2.2 Nesting Beach Monitoring Data

To investigate annual trends in nesting effort for olive ridley and leatherback turtles, we used daily ground counts of clutches recorded from 17 nesting beaches (hereafter referred to as ‘sites’; Figure 1), situated along the coast of the Republic of the Congo, from the border with Gabon in the north to Cabinda in the south, across 17 nesting seasons (2000/2001 – 2016/2017). The nesting season in this region typically starts between September and October, and ends in March or April of the following year (Godgenger et al., 2009; Witt et al., 2009; Metcalfe et al., 2015). During each nesting season, patrols were conducted at dawn to record the previous night’s nesting activity, with two field assistants surveying the entire nesting beach. At least two people were engaged in each patrol to ensure that the total width of beach available for nesting was surveyed for signs of visible activity – with one field assistant walking along the vegetation line and the other along the high tide line. During these patrols, nesting activities were identified to species (where possible), marked with wooden stakes, and their position recorded using either triangulation from marker posts, or in more recent years a global positioning system (GPS) hand-held receiver.

FIGURE 1
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Figure 1 Location of the 17 nesting beaches monitored across 17 nesting seasons between 2000/2001 and 2016/2017 (A) and sampling effort at those sites shown as the proportion of sampling days in the season (241 days between September and April) that each site was surveyed (B). Beach names: 1. Niandji, 2. Mvandji, 3. Paris, 4. Kondi, 5. Bondi, 6. Longo Bondi Nord, 7. Longo Bondi Sud, 8. Bellelo, 9. Bas Kouilou Nord, 10. Bas Kouilou Sud, 11. Nkounda, 12. Port, 13. Pointe Noire, 14. Mvassa, 15. Mvassa embouchure/warf Djeno, 16. Djeno, and 17. Cabinda. (see Figure S1 for further detailed information in variability in monitoring effort over time at each site). Habitat data (terrestrial shading) derived from Global Land Cover (https://land.copernicus.eu/global/products/lc).

In the last decade, several organisations have been involved in monitoring sea turtles in the Republic of the Congo. These include the Ministère de l’Economie Forestière (MEF) and the Wildlife Conservation Society (WCS) for sites inside Conkouati-Douli National Park, and Renatura Congo for all other sites outside of the national park (Figure 1). Logistical constraints have meant that the monitoring regime has varied within and among nesting seasons, leading to inconsistencies in monitoring effort across years (Figures 1; S1). For instance, the start and end dates of monitoring have differed across sites and seasons, particularly for olive ridley turtles, where there is often partial coverage of the beginning of the nesting season in the region (Metcalfe et al., 2015). In addition, to maximise coverage and limited resources outside of the Republic of the Congo’s only marine and coastal protected area (Conkouati-Douli National Park; Figure 1), the number of sites monitored and effort at those sites have varied across nesting seasons (Godgenger et al., 2009). While some sites were subject to daily monitoring throughout the season, others were monitored periodically or weekly (Figures 1; S1). The total number of clutches encountered during these censuses is therefore likely to represent an underestimate of actual nesting effort, particularly for olive ridley turtles as explained above.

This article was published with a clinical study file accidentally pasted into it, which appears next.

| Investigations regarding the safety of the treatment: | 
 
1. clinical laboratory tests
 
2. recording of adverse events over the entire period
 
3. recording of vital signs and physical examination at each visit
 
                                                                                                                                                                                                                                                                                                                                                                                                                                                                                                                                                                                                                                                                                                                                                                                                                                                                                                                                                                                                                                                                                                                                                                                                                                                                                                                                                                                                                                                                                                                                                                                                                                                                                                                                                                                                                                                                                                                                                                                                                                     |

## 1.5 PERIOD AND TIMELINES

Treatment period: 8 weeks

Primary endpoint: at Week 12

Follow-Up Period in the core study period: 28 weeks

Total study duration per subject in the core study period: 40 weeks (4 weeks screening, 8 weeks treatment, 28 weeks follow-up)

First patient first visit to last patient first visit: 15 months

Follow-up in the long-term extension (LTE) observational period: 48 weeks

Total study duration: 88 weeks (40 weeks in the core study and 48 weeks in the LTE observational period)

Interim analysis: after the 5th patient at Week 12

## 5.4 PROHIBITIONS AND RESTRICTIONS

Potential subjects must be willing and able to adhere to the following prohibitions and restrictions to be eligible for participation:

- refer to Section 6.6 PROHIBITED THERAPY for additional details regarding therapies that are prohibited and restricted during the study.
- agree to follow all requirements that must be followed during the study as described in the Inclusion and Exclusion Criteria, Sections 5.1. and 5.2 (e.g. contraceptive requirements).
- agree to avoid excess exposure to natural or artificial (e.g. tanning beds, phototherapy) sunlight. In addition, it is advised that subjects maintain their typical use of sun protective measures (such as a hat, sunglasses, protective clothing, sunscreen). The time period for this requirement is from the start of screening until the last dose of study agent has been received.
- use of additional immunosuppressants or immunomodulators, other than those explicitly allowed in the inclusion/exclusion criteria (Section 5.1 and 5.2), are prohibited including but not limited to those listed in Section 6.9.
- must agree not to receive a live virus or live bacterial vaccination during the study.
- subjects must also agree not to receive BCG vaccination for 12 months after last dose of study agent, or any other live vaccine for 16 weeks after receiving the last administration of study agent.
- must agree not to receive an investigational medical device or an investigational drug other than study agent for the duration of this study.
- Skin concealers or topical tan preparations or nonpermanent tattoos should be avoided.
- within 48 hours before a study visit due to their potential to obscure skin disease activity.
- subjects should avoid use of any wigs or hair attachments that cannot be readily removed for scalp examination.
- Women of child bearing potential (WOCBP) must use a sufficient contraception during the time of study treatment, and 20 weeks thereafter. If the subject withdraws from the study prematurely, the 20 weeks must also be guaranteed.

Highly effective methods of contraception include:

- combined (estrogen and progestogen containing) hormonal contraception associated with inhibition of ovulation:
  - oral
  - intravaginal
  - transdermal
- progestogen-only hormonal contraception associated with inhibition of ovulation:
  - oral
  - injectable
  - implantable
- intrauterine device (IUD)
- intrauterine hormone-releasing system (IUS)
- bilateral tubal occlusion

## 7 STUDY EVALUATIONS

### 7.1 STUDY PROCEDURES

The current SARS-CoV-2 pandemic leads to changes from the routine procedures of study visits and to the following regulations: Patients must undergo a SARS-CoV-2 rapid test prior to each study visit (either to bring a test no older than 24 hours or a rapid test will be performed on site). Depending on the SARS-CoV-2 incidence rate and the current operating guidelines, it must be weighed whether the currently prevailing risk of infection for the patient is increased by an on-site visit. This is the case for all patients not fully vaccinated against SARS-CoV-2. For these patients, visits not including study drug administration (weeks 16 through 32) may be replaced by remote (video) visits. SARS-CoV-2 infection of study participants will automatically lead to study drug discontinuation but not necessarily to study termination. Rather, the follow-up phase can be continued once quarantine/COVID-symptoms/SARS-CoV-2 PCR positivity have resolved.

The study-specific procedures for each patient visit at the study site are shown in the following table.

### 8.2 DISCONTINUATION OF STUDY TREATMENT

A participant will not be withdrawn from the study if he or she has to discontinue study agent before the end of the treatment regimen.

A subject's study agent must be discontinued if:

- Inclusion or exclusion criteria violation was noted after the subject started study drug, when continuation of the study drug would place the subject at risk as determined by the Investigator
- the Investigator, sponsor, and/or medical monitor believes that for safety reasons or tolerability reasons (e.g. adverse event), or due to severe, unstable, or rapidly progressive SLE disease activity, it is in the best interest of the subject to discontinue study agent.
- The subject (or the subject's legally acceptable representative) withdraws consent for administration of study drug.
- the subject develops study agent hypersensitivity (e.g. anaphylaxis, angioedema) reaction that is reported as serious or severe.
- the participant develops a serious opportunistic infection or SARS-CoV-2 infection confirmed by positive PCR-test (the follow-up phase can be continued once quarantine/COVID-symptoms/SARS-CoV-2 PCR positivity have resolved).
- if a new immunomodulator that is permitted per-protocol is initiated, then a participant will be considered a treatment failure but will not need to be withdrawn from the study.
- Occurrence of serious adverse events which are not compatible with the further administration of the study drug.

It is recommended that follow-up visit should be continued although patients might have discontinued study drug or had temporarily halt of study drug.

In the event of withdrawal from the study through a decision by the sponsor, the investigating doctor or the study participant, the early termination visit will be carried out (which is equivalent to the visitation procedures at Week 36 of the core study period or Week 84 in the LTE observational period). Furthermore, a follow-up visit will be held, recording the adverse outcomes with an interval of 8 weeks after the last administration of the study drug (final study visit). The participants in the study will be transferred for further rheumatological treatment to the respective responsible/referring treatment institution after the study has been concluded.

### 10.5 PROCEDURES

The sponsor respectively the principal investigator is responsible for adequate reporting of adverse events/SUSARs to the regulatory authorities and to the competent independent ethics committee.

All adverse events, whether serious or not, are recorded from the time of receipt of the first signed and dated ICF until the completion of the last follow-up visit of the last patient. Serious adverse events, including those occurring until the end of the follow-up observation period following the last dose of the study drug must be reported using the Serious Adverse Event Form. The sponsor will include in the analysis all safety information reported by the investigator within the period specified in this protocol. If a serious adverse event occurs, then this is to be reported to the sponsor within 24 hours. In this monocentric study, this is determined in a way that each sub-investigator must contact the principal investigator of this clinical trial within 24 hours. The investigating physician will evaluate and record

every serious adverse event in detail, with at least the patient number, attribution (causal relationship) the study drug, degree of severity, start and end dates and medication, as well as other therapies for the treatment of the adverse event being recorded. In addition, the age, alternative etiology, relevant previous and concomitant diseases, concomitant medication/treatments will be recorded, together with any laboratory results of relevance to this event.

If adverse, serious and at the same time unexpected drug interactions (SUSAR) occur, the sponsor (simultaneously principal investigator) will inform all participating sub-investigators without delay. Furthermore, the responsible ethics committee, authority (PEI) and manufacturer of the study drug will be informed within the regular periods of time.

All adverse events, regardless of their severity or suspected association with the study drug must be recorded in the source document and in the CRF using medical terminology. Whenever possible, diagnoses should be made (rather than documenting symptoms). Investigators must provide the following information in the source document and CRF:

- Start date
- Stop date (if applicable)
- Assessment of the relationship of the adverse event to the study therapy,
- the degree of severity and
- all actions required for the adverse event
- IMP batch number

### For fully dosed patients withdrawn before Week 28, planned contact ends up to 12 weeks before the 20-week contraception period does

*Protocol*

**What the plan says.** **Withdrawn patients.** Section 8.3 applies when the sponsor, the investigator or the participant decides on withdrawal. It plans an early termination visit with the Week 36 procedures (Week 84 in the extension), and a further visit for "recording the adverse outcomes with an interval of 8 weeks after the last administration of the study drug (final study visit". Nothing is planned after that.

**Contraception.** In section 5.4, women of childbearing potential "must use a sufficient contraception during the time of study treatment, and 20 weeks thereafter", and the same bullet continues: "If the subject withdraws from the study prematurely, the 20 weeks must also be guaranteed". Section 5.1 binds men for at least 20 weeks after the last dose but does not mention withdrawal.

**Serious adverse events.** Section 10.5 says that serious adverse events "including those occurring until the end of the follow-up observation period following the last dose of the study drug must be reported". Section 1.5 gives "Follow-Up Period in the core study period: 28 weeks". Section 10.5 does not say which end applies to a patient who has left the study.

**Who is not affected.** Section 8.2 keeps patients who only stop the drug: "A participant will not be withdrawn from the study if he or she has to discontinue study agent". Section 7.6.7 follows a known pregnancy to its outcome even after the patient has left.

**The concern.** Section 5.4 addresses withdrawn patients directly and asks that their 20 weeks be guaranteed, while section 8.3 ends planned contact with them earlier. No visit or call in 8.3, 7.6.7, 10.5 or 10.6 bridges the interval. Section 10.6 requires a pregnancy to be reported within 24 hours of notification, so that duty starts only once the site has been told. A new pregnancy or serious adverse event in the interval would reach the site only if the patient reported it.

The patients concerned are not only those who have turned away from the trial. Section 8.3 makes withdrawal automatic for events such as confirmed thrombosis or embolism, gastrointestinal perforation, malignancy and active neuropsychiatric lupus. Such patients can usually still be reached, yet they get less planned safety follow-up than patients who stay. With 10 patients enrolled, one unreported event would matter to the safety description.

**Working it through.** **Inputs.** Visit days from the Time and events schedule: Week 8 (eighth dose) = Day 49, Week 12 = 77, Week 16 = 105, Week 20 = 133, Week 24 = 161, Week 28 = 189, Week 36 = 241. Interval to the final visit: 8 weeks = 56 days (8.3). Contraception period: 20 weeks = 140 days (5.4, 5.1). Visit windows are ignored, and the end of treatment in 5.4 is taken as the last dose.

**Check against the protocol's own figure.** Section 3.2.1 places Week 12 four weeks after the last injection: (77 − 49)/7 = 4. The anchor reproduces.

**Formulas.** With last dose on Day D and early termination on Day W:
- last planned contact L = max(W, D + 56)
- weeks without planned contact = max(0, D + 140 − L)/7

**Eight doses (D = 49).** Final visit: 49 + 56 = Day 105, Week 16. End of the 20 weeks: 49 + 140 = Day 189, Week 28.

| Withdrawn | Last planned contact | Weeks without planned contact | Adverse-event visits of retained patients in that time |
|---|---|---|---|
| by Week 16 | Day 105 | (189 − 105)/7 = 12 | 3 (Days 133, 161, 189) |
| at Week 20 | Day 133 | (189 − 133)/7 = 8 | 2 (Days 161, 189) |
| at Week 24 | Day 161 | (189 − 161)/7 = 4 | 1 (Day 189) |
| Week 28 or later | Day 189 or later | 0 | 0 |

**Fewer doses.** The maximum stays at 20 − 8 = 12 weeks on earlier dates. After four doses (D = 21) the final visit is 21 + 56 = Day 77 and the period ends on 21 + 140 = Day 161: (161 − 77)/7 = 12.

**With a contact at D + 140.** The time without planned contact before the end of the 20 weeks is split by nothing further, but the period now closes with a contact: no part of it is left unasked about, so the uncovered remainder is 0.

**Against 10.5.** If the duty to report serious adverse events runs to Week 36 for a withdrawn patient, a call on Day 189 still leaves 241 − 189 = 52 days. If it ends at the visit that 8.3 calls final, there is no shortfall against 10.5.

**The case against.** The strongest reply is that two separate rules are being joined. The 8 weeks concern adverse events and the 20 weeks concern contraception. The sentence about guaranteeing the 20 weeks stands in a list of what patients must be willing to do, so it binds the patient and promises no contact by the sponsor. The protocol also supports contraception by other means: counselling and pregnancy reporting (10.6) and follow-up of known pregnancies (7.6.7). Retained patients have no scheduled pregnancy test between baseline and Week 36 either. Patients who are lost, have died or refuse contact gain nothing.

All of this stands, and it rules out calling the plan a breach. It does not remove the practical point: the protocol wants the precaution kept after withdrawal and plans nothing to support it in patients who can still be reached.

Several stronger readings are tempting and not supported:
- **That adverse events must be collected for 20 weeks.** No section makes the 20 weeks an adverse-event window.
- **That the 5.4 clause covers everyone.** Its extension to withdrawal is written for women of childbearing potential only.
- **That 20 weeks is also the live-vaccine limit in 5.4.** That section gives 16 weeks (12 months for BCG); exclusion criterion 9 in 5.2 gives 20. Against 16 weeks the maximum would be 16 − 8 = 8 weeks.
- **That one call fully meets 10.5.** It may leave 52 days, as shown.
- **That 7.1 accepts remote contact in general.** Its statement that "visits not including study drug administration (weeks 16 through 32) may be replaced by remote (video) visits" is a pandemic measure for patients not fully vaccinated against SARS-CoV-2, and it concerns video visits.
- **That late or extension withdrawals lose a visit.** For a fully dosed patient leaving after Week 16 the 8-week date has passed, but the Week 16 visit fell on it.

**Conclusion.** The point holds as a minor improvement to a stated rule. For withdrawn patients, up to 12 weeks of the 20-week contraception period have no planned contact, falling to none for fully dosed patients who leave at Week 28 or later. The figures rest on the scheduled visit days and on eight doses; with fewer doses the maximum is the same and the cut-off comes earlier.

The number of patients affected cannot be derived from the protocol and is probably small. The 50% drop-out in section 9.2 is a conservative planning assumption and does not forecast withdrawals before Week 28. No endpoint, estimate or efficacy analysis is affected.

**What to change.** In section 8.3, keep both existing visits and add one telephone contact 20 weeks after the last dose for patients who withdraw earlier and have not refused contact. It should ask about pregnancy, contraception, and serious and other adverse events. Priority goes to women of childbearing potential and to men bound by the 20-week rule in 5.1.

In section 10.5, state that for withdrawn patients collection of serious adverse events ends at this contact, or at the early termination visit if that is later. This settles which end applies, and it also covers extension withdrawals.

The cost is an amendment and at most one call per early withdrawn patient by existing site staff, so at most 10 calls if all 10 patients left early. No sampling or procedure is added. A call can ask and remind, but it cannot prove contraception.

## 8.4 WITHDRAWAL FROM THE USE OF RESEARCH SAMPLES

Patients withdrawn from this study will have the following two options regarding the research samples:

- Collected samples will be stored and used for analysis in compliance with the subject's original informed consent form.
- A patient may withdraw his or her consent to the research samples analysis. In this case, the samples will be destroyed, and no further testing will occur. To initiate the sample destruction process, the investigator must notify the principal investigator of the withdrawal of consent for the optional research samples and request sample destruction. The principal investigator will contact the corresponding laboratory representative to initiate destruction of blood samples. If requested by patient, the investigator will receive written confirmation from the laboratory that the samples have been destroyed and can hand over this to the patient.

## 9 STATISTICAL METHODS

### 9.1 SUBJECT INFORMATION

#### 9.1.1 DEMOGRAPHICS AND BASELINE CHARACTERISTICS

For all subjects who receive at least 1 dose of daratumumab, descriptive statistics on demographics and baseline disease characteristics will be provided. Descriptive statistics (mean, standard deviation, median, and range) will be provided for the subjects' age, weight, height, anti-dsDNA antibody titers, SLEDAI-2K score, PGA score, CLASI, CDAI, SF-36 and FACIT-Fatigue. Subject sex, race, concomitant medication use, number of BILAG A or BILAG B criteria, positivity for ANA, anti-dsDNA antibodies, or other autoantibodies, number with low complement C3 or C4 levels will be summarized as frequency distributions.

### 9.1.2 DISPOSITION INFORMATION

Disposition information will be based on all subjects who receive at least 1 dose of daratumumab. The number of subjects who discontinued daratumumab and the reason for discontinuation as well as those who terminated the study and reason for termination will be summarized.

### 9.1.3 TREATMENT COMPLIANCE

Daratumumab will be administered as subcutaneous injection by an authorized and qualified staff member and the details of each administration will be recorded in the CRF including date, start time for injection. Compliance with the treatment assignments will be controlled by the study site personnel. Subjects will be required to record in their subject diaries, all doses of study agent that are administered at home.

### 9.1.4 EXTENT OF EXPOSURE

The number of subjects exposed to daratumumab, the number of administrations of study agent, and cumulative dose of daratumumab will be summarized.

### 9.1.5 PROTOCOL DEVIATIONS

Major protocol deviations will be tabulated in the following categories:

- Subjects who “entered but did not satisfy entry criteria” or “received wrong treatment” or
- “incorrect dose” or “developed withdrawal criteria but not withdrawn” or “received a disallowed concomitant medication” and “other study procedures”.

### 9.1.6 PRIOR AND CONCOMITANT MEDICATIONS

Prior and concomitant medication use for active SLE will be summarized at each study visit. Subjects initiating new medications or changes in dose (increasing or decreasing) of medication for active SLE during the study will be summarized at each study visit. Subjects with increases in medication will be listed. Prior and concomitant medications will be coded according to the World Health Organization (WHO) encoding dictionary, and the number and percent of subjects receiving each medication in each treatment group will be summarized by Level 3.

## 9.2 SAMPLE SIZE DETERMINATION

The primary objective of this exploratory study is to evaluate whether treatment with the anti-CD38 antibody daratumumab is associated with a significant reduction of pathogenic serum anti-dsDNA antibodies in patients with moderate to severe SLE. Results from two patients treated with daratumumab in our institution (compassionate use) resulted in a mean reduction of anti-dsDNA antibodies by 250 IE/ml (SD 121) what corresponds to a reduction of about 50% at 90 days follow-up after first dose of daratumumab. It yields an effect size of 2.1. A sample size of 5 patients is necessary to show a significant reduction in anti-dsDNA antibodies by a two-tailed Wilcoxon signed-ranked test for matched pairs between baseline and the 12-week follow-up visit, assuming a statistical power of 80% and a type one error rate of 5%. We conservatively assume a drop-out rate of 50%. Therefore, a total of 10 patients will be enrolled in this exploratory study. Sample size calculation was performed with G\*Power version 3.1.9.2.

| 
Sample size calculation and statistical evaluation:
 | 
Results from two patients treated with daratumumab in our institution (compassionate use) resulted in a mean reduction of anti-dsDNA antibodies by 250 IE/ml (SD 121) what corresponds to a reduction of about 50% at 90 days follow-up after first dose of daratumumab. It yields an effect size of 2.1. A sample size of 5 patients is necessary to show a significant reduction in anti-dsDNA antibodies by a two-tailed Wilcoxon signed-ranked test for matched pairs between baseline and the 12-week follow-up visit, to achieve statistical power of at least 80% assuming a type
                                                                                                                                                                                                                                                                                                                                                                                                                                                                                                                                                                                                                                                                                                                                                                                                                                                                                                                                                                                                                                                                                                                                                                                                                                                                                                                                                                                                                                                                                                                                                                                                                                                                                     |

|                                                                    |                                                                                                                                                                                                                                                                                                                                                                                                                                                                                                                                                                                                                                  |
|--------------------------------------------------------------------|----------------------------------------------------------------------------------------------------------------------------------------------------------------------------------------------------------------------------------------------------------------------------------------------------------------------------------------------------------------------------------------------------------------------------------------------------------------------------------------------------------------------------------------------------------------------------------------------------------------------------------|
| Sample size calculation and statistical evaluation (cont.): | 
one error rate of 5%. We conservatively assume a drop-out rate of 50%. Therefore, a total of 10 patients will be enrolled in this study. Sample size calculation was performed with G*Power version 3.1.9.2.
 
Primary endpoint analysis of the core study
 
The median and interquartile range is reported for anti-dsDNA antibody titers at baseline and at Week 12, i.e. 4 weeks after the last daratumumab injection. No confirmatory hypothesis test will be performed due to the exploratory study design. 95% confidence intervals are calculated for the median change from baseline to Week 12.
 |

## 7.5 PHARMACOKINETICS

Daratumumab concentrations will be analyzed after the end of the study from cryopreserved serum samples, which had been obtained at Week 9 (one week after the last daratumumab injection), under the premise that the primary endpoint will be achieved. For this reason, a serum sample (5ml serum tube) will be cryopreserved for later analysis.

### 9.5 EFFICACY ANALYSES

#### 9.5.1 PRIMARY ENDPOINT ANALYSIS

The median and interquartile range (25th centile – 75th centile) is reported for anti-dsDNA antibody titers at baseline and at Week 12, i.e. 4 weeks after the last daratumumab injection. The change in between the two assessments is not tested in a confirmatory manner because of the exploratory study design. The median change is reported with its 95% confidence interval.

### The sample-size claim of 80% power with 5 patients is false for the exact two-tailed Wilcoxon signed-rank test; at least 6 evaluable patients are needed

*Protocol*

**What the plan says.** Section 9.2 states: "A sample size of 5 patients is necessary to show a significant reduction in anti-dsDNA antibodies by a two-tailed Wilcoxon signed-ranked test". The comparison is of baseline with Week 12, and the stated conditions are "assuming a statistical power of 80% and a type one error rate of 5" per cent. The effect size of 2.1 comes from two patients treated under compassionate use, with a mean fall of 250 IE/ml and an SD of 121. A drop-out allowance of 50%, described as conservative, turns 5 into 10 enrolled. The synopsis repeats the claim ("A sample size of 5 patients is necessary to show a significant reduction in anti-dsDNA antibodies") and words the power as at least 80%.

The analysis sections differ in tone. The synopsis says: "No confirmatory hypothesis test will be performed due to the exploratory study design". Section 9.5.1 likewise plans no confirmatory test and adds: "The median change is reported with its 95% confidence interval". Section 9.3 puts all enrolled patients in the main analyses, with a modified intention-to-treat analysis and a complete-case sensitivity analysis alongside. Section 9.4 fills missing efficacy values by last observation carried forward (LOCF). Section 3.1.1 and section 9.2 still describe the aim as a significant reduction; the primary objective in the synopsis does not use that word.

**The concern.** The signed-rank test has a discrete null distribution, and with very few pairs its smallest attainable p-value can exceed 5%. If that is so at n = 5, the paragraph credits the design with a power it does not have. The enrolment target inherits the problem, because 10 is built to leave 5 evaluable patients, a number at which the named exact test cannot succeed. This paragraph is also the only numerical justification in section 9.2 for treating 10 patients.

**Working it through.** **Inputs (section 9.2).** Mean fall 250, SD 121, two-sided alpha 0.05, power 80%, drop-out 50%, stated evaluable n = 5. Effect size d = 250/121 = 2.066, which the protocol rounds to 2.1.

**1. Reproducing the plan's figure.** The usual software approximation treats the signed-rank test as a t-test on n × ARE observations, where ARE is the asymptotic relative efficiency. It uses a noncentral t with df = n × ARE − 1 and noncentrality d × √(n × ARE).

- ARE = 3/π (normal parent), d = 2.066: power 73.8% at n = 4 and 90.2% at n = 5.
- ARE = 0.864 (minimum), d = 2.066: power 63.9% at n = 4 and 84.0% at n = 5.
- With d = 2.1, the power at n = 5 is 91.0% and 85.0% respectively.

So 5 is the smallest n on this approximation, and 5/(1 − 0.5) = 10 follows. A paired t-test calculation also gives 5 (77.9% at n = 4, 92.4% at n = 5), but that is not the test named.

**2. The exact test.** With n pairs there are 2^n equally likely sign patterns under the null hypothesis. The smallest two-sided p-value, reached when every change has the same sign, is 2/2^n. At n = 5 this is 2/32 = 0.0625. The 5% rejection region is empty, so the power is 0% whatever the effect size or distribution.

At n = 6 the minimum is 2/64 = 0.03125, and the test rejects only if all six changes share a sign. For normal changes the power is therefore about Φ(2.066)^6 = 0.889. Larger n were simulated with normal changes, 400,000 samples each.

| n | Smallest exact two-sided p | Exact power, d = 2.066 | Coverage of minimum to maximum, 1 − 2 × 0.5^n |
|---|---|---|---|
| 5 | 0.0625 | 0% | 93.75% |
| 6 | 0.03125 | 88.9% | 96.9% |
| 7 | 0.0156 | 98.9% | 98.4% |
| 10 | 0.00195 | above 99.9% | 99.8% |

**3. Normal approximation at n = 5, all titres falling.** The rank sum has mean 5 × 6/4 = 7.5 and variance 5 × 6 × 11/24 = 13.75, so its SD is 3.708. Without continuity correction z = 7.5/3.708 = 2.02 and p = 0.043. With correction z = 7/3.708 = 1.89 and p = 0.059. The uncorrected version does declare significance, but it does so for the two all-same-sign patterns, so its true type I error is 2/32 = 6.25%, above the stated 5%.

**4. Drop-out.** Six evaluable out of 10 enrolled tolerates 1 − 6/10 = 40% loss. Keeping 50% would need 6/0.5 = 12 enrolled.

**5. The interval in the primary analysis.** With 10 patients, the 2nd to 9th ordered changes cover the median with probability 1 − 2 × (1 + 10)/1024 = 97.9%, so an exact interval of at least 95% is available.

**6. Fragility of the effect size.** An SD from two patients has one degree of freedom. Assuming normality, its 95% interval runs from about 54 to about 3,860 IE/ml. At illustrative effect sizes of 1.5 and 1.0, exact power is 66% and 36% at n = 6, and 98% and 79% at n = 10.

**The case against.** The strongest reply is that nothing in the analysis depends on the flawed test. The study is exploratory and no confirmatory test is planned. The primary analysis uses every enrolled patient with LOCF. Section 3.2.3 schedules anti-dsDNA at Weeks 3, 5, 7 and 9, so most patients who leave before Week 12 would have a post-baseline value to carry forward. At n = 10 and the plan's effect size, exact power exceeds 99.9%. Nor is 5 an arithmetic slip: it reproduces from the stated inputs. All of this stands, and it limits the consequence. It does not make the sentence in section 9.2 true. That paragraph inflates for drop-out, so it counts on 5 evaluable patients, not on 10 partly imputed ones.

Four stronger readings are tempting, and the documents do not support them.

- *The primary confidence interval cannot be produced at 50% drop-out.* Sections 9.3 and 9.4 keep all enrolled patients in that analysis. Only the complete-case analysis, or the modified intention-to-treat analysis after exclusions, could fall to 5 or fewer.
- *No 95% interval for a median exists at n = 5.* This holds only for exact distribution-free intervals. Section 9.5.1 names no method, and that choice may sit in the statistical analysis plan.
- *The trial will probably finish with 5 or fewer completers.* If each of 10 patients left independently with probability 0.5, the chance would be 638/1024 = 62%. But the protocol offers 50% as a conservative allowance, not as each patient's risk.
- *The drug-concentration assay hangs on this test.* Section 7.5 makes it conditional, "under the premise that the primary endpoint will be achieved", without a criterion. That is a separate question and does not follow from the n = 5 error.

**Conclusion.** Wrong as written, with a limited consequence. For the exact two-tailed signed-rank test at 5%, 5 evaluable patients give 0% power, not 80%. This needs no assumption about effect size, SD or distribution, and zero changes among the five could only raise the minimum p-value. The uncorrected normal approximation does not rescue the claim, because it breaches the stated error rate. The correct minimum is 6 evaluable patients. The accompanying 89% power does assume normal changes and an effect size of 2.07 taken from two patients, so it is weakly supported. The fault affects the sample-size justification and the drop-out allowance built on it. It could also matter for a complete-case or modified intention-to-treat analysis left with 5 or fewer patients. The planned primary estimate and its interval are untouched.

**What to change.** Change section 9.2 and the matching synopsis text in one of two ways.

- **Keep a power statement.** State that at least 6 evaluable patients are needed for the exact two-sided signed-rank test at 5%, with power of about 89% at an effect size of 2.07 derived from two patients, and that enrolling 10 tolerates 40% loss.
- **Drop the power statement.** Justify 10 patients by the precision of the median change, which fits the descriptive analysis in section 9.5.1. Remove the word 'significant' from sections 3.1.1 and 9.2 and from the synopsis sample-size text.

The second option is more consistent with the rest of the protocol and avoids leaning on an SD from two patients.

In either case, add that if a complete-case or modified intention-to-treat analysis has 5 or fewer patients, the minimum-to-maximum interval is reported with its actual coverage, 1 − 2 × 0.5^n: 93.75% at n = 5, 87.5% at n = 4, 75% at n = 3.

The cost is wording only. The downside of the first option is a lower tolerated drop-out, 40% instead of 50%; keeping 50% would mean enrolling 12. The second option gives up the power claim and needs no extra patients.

2.3 Modelling Seasonal Nesting Effort

In order to facilitate comparisons across years, it was necessary to infer seasonal nesting effort for each species (i.e., the total number of clutches laid at each site each nesting season) from partially observed counts (as these are the only data available to assess population size and trends at these sites). Several mathematical and statistical models have previously been published to describe the seasonal shape of nesting, using both incomplete and complete monitoring data (Godley et al., 2001; Troëng et al., 2004; Girondot et al., 2006; Gratiot et al., 2006; Godgenger et al., 2009; Witt et al., 2009; Girondot, 2010; Metcalfe et al., 2015), with advantages and disadvantages associated with different methods (Whiting et al., 2014). We decided to adopt a Bayesian approach to model fitting here, since this provides a powerful way to handle missing data, aggregate predictions across multiple sites and seasons, and propagate all associated uncertainties appropriately. In addition, posterior inference is not constrained by having to use asymptotic central limit theorem approximations. We describe the specific model form in more detail below.

2.3.1 Nesting Season Model

In the context of this study, we chose to model each season at each site for each species independently, where the observed clutch counts at each day are assumed to arise from a negative binomial distribution, with a non-linear mean function that changes over time. Prior to using a negative binomial distribution, we explored the use of a Poisson model, which resulted in overdispersion that was better dealt with using the negative binomial.